Do What Is Right, Even If You’re Flying Solo

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“Do what is right, even if you’re flying solo.”

A study by Prof. Jens Krause and PhD student John Dyer revealed that it only takes a minority of 5% to lead a crowd; the rest 95% just follow where the crowd takes them without realizing it!

Without strong opinion and critical thinking, humans tend to simply follow the crowd, concluded a series of experiments. The “social default” drives “autopilot” people to depend on the crowd’s preferences, belief, and judgment instead of relying on their own. This information has been used by retailers and sales professionals to their own advantage, using statistics and catchy slogans to lure potential customers. Even religious groups and political campaigns appeal to people’s need for belongingness.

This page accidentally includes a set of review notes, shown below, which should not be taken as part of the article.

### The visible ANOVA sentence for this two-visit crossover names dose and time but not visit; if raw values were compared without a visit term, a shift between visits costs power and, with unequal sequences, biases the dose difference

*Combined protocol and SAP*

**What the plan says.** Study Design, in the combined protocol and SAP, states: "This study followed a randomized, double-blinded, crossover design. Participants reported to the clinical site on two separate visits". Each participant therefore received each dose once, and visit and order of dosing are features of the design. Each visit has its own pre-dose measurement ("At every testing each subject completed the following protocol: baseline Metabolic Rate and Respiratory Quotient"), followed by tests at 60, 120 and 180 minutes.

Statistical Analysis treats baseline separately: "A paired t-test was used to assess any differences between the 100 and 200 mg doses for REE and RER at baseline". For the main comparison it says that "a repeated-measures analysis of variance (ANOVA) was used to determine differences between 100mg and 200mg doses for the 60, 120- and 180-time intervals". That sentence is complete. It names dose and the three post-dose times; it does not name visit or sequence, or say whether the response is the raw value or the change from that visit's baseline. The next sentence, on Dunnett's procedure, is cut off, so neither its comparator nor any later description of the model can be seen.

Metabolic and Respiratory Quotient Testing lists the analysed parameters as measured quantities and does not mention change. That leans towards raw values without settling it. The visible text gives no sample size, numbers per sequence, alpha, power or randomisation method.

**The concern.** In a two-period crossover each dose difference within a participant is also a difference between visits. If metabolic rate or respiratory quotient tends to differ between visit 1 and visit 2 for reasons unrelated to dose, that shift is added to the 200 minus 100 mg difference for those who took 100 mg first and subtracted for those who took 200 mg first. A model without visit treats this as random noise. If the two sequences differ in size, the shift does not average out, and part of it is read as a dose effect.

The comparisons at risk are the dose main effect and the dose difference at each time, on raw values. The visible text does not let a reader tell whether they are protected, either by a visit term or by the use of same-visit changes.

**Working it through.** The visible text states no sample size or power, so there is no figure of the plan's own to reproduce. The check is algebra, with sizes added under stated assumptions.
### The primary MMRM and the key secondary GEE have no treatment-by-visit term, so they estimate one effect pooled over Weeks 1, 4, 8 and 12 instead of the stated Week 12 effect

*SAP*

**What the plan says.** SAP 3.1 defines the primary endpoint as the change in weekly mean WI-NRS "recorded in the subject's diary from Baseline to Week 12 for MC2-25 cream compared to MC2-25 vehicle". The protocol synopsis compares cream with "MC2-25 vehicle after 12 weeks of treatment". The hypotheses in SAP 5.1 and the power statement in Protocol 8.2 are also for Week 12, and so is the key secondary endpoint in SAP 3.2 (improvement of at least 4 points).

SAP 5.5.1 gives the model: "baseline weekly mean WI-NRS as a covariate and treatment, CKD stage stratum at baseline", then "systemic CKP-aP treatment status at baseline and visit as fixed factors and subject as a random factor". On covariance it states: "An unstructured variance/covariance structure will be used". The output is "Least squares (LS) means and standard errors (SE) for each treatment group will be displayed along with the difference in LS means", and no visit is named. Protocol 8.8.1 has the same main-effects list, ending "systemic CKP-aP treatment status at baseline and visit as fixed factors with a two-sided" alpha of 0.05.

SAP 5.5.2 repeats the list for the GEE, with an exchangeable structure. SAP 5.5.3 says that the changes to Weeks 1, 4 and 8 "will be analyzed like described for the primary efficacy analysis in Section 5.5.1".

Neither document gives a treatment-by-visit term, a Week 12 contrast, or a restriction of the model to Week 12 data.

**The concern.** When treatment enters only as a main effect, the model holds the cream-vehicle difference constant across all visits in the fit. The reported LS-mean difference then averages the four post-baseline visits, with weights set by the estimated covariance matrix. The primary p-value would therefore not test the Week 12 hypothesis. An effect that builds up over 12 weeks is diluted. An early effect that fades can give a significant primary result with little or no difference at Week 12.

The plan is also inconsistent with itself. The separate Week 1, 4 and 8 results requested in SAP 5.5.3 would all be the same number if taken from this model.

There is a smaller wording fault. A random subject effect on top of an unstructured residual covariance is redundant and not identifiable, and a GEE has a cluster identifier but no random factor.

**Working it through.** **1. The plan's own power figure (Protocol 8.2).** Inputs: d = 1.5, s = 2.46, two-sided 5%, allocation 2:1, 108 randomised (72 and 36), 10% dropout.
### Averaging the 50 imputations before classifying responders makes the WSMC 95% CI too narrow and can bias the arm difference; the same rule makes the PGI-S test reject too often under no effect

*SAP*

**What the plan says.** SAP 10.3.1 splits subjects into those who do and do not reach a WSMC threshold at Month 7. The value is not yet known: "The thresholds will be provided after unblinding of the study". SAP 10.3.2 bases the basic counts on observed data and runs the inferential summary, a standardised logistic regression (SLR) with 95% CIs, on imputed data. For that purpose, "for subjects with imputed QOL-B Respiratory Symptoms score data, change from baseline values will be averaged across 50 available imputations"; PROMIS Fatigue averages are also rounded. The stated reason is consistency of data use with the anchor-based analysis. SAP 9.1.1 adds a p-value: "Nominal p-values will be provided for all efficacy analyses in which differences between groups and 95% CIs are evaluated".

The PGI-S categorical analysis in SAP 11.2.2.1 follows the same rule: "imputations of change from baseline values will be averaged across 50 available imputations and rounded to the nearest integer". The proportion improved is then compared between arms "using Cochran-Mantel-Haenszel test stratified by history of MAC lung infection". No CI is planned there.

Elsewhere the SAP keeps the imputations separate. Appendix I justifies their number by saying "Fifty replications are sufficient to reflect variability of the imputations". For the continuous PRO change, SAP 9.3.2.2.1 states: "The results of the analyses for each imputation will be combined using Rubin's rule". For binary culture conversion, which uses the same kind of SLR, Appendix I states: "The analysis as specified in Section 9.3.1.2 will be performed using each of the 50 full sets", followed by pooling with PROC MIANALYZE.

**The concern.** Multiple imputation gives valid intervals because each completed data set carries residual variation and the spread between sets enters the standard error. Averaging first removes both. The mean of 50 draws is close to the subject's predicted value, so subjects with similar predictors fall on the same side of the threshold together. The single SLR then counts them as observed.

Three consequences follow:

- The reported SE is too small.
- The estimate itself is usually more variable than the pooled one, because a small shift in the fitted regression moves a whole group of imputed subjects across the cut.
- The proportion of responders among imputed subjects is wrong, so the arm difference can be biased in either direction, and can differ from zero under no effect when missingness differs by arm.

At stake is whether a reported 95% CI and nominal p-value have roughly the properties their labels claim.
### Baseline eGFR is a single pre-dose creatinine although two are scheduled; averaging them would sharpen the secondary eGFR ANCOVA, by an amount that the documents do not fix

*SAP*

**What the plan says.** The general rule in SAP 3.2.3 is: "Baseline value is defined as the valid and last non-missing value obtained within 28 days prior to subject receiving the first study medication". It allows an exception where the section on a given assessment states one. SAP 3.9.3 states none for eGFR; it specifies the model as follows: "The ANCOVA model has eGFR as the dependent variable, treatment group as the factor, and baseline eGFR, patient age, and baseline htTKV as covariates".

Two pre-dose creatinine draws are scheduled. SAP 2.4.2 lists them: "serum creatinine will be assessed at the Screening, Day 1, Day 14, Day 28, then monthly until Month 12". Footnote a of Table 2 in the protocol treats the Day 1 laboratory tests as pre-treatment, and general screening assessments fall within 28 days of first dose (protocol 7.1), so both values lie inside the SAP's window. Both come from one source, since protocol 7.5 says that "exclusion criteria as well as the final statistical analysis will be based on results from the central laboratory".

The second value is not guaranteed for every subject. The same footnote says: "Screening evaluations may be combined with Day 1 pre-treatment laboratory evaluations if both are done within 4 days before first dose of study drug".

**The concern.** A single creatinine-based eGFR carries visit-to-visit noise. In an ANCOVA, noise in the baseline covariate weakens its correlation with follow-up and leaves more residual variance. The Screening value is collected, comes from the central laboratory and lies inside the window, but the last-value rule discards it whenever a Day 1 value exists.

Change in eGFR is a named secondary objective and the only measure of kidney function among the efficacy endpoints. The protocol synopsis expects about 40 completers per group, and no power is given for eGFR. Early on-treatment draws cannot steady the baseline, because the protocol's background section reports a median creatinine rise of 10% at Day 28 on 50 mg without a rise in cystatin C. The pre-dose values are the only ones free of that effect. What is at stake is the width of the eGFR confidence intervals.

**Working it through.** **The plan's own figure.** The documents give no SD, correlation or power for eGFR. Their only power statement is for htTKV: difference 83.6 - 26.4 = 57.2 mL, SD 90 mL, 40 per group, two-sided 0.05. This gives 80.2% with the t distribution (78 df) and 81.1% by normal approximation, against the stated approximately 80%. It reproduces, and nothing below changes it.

Of course, there are advantages to being a part of a group. Doing what everybody else is doing can contribute to the welfare of all, but it could also sacrifice your own happiness and identity. Doing what is right for you is not only inconvenient but also lonely. Nobody wants to be the loner who isn’t allowed to sit at the cool table because people are all too familiar with the feeling of being rejected.

Despite the pain of being thrown away from the group, or never belonging to one, it’s always better to do what’s right for you. Ultimately, a person grows by following her heart and mind, not by blind obedience. Besides, if you keep being real to yourself, it won’t take long before you’ll find other people who totally get and accept you.

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